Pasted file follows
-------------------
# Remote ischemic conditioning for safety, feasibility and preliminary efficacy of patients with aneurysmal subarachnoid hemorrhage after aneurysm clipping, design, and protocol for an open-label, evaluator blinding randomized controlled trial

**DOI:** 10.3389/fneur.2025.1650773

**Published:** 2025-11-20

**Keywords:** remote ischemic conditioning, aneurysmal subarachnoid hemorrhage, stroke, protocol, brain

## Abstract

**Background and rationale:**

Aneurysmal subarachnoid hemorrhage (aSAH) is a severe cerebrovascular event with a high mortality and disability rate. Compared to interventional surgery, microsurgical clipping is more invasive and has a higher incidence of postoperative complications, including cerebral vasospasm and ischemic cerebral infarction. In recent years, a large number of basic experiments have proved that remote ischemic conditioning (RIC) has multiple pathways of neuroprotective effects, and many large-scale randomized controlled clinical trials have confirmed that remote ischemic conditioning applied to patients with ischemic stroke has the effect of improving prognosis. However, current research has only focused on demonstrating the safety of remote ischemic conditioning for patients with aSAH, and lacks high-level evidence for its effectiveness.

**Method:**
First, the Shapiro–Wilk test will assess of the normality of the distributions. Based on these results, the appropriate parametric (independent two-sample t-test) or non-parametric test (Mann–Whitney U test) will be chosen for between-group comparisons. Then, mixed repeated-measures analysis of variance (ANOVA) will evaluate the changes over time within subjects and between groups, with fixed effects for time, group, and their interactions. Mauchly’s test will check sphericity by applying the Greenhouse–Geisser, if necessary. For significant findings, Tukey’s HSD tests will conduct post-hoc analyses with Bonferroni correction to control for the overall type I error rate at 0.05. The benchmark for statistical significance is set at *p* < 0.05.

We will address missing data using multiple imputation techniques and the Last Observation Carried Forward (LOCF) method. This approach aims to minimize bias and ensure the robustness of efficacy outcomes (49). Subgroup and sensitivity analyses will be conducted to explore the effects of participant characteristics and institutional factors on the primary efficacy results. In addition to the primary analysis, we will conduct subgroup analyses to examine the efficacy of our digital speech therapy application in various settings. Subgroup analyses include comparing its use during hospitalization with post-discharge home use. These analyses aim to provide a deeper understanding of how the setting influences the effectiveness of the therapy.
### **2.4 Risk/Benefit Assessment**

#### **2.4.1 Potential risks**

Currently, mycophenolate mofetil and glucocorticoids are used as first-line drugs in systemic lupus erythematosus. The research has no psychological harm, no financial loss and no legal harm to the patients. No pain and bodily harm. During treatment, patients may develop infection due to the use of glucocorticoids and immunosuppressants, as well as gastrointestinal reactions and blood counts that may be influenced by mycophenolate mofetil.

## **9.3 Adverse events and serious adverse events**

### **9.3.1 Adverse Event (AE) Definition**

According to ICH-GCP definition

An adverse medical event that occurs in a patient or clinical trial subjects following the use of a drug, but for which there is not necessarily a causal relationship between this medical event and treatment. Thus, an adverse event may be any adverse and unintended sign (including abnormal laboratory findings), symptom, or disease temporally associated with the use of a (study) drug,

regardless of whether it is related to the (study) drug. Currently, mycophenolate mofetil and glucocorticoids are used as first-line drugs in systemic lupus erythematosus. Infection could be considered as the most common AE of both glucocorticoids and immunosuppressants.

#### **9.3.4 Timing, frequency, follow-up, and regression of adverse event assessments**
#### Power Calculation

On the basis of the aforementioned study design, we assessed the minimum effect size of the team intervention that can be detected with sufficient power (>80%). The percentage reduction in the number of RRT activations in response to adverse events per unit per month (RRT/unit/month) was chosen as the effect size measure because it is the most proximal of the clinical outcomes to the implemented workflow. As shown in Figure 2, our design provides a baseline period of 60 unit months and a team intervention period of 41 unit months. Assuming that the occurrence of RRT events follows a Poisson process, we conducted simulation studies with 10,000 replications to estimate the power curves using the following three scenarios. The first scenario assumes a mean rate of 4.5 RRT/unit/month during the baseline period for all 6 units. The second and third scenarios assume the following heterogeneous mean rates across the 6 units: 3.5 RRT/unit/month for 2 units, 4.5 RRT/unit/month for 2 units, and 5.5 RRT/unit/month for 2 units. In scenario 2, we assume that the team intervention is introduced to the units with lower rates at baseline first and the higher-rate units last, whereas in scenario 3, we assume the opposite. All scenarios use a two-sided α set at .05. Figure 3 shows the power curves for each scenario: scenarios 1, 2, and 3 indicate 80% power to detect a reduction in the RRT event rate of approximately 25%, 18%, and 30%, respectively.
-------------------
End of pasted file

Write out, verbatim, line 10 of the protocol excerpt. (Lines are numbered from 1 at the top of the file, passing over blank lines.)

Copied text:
We will address missing data using multiple imputation techniques and the Last Observation Carried Forward (LOCF) method. This approach aims to minimize bias and ensure the robustness of efficacy outcomes (49). Subgroup and sensitivity analyses will be conducted to explore the effects of participant characteristics and institutional factors on the primary efficacy results. In addition to the primary analysis, we will conduct subgroup analyses to examine the efficacy of our digital speech therapy application in various settings. Subgroup analyses include comparing its use during hospitalization with post-discharge home use. These analyses aim to provide a deeper understanding of how the setting influences the effectiveness of the therapy.